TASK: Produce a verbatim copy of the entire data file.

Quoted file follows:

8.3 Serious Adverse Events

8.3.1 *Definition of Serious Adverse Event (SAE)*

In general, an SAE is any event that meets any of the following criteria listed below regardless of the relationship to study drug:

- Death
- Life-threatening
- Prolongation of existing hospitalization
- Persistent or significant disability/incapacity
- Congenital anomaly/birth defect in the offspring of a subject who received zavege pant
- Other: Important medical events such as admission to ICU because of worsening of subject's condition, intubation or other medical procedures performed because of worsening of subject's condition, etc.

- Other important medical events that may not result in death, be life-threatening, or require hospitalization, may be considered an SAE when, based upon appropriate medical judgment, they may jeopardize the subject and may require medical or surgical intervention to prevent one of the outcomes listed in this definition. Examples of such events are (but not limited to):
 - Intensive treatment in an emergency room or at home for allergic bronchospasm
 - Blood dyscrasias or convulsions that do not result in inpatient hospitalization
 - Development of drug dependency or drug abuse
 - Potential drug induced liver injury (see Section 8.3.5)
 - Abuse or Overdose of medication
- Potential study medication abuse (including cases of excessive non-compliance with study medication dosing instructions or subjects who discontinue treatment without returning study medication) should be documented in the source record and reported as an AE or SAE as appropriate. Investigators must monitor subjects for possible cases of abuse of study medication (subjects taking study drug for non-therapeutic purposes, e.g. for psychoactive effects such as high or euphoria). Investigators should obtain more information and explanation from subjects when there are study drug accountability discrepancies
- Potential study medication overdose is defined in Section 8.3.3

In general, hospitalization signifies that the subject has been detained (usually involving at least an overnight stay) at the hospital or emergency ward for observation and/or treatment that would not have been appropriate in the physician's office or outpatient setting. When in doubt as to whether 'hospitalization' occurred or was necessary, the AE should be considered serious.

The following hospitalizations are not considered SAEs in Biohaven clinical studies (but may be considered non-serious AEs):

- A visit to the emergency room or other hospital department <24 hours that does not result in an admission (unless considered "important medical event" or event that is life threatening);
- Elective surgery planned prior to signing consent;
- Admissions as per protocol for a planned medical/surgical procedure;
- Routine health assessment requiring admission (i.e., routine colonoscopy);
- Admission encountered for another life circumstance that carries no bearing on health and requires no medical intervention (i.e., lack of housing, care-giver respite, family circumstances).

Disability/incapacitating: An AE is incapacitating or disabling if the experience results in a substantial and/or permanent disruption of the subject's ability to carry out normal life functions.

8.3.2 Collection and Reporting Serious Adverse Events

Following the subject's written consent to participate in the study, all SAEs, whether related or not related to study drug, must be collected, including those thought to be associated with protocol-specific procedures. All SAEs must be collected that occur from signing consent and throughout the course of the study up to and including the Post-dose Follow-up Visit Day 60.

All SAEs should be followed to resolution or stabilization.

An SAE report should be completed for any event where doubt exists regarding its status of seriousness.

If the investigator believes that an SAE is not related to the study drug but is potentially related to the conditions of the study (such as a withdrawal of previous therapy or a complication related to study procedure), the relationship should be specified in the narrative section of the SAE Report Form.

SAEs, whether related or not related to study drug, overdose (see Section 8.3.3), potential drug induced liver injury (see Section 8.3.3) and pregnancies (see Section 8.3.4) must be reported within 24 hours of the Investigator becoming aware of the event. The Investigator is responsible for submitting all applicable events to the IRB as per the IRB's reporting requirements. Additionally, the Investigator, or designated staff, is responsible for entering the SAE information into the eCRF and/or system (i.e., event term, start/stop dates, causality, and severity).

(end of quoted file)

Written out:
8.3 Serious Adverse Events

8.3.1 *Definition of Serious Adverse Event (SAE)*

In general, an SAE is any event that meets any of the following criteria listed below regardless of the relationship to study drug:

- Death
- Life-threatening
- Prolongation of existing hospitalization
- Persistent or significant disability/incapacity
- Congenital anomaly/birth defect in the offspring of a subject who received zavege pant
- Other: Important medical events such as admission to ICU because of worsening of subject's condition, intubation or other medical procedures performed because of worsening of subject's condition, etc.

- Other important medical events that may not result in death, be life-threatening, or require hospitalization, may be considered an SAE when, based upon appropriate medical judgment, they may jeopardize the subject and may require medical or surgical intervention to prevent one of the outcomes listed in this definition. Examples of such events are (but not limited to):
 - Intensive treatment in an emergency room or at home for allergic bronchospasm
 - Blood dyscrasias or convulsions that do not result in inpatient hospitalization
 - Development of drug dependency or drug abuse
 - Potential drug induced liver injury (see Section 8.3.5)
 - Abuse or Overdose of medication
- Potential study medication abuse (including cases of excessive non-compliance with study medication dosing instructions or subjects who discontinue treatment without returning study medication) should be documented in the source record and reported as an AE or SAE as appropriate. Investigators must monitor subjects for possible cases of abuse of study medication (subjects taking study drug for non-therapeutic purposes, e.g. for psychoactive effects such as high or euphoria). Investigators should obtain more information and explanation from subjects when there are study drug accountability discrepancies
- Potential study medication overdose is defined in Section 8.3.3

In general, hospitalization signifies that the subject has been detained (usually involving at least an overnight stay) at the hospital or emergency ward for observation and/or treatment that would not have been appropriate in the physician's office or outpatient setting. When in doubt as to whether 'hospitalization' occurred or was necessary, the AE should be considered serious.

The following hospitalizations are not considered SAEs in Biohaven clinical studies (but may be considered non-serious AEs):

- A visit to the emergency room or other hospital department <24 hours that does not result in an admission (unless considered "important medical event" or event that is life threatening);
- Elective surgery planned prior to signing consent;
- Admissions as per protocol for a planned medical/surgical procedure;
- Routine health assessment requiring admission (i.e., routine colonoscopy);
- Admission encountered for another life circumstance that carries no bearing on health and requires no medical intervention (i.e., lack of housing, care-giver respite, family circumstances).

Disability/incapacitating: An AE is incapacitating or disabling if the experience results in a substantial and/or permanent disruption of the subject's ability to carry out normal life functions.

8.3.2 Collection and Reporting Serious Adverse Events

Following the subject's written consent to participate in the study, all SAEs, whether related or not related to study drug, must be collected, including those thought to be associated with protocol-specific procedures. All SAEs must be collected that occur from signing consent and throughout the course of the study up to and including the Post-dose Follow-up Visit Day 60.

All SAEs should be followed to resolution or stabilization.

An SAE report should be completed for any event where doubt exists regarding its status of seriousness.

If the investigator believes that an SAE is not related to the study drug but is potentially related to the conditions of the study (such as a withdrawal of previous therapy or a complication related to study procedure), the relationship should be specified in the narrative section of the SAE Report Form.

SAEs, whether related or not related to study drug, overdose (see Section 8.3.3), potential drug induced liver injury (see Section 8.3.3) and pregnancies (see Section 8.3.4) must be reported within 24 hours of the Investigator becoming aware of the event. The Investigator is responsible for submitting all applicable events to the IRB as per the IRB's reporting requirements. Additionally, the Investigator, or designated staff, is responsible for entering the SAE information into the eCRF and/or system (i.e., event term, start/stop dates, causality, and severity).